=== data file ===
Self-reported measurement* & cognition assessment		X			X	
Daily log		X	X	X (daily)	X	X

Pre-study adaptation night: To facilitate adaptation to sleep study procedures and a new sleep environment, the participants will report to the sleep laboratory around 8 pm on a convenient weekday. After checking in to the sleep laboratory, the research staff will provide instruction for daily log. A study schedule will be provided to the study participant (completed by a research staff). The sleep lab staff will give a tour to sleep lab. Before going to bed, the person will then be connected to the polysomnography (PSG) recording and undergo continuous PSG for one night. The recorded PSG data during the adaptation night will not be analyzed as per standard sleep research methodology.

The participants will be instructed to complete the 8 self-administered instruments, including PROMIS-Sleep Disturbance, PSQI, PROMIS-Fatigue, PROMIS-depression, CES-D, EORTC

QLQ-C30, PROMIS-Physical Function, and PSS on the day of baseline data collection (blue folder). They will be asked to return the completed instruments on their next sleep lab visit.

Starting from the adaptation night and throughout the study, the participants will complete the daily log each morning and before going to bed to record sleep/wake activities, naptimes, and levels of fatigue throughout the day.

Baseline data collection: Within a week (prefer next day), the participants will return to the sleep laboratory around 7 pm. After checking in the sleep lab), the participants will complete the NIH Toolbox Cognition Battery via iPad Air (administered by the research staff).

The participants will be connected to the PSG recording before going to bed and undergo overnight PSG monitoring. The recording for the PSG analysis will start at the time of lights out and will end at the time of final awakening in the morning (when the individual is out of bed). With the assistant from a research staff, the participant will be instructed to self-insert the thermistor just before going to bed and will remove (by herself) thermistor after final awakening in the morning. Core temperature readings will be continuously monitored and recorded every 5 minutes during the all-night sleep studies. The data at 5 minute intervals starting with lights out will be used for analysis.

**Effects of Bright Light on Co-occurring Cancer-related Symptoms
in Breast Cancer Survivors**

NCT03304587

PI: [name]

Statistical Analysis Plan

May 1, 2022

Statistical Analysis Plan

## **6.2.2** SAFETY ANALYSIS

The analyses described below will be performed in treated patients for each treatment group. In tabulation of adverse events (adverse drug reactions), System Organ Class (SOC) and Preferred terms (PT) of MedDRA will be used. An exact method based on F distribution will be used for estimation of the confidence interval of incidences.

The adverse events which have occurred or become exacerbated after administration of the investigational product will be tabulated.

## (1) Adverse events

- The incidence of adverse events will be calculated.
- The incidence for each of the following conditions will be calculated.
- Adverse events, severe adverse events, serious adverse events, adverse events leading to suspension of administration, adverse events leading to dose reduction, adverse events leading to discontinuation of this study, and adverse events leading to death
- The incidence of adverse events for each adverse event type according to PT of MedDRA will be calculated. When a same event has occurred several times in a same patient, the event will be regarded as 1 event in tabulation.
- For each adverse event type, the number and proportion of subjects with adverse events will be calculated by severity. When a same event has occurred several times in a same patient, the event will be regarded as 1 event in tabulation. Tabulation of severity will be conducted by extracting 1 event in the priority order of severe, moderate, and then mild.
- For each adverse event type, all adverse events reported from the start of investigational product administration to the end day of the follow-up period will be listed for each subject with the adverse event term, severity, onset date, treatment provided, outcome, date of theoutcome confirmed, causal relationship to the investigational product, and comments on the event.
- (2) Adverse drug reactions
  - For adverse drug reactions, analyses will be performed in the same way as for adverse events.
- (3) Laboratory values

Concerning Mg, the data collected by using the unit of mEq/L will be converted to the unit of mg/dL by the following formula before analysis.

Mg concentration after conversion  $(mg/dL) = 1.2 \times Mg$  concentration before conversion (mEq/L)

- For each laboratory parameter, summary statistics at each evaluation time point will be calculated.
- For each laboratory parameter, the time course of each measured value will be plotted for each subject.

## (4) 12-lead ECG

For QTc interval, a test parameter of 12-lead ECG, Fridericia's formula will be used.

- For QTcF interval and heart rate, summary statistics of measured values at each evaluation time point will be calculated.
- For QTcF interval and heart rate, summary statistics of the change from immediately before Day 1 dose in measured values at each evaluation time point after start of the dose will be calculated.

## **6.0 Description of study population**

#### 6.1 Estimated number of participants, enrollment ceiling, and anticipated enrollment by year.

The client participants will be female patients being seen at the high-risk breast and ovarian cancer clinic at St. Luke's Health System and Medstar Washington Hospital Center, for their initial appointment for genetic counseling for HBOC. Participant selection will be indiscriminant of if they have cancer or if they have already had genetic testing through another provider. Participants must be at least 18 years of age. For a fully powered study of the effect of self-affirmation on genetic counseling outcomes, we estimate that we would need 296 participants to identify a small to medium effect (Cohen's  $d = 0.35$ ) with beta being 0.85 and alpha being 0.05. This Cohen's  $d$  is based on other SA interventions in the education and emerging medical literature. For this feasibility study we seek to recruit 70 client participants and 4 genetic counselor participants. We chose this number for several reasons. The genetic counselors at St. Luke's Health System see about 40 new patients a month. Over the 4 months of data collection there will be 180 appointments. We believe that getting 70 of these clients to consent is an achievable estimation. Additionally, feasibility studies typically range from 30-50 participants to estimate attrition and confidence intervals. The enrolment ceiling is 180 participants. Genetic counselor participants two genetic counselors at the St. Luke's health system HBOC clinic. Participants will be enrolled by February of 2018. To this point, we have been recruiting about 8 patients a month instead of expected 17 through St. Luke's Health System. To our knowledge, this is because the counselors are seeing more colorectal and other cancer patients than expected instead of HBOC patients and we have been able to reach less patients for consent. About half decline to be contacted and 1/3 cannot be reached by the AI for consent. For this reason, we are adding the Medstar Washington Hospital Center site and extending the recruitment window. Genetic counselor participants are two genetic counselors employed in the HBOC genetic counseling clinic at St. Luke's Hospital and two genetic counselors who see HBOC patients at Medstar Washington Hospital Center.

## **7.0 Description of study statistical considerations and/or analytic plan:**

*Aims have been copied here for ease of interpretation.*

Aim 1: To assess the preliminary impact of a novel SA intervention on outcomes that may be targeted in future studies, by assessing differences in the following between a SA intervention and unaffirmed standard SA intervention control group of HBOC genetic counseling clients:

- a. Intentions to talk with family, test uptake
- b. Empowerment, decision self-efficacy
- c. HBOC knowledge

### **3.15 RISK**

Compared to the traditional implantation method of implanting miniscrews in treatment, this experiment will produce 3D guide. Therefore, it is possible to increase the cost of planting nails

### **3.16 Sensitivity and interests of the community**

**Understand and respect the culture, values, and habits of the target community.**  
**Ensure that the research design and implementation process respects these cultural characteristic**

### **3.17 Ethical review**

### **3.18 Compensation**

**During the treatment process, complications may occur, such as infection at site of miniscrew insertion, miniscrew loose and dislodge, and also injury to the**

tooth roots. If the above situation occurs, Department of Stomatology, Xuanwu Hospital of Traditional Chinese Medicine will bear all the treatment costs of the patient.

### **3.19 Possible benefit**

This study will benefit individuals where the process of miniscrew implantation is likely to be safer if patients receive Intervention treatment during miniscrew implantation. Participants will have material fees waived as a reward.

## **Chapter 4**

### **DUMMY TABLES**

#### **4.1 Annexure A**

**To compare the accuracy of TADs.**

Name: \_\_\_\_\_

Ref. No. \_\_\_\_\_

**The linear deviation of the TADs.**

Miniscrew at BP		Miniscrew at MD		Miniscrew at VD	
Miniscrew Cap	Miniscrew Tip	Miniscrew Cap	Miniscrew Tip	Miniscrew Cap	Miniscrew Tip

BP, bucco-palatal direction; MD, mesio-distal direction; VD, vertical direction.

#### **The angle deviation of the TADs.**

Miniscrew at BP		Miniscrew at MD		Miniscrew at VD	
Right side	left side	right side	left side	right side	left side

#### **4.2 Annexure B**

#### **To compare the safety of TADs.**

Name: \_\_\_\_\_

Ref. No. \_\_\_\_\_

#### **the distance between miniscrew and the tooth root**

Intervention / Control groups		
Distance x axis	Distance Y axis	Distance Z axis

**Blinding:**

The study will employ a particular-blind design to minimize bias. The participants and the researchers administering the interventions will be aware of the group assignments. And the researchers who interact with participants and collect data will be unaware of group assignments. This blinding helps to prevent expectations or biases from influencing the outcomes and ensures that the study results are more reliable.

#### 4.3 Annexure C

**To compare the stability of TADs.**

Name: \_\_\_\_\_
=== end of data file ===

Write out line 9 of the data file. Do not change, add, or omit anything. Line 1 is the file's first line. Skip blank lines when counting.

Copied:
**Effects of Bright Light on Co-occurring Cancer-related Symptoms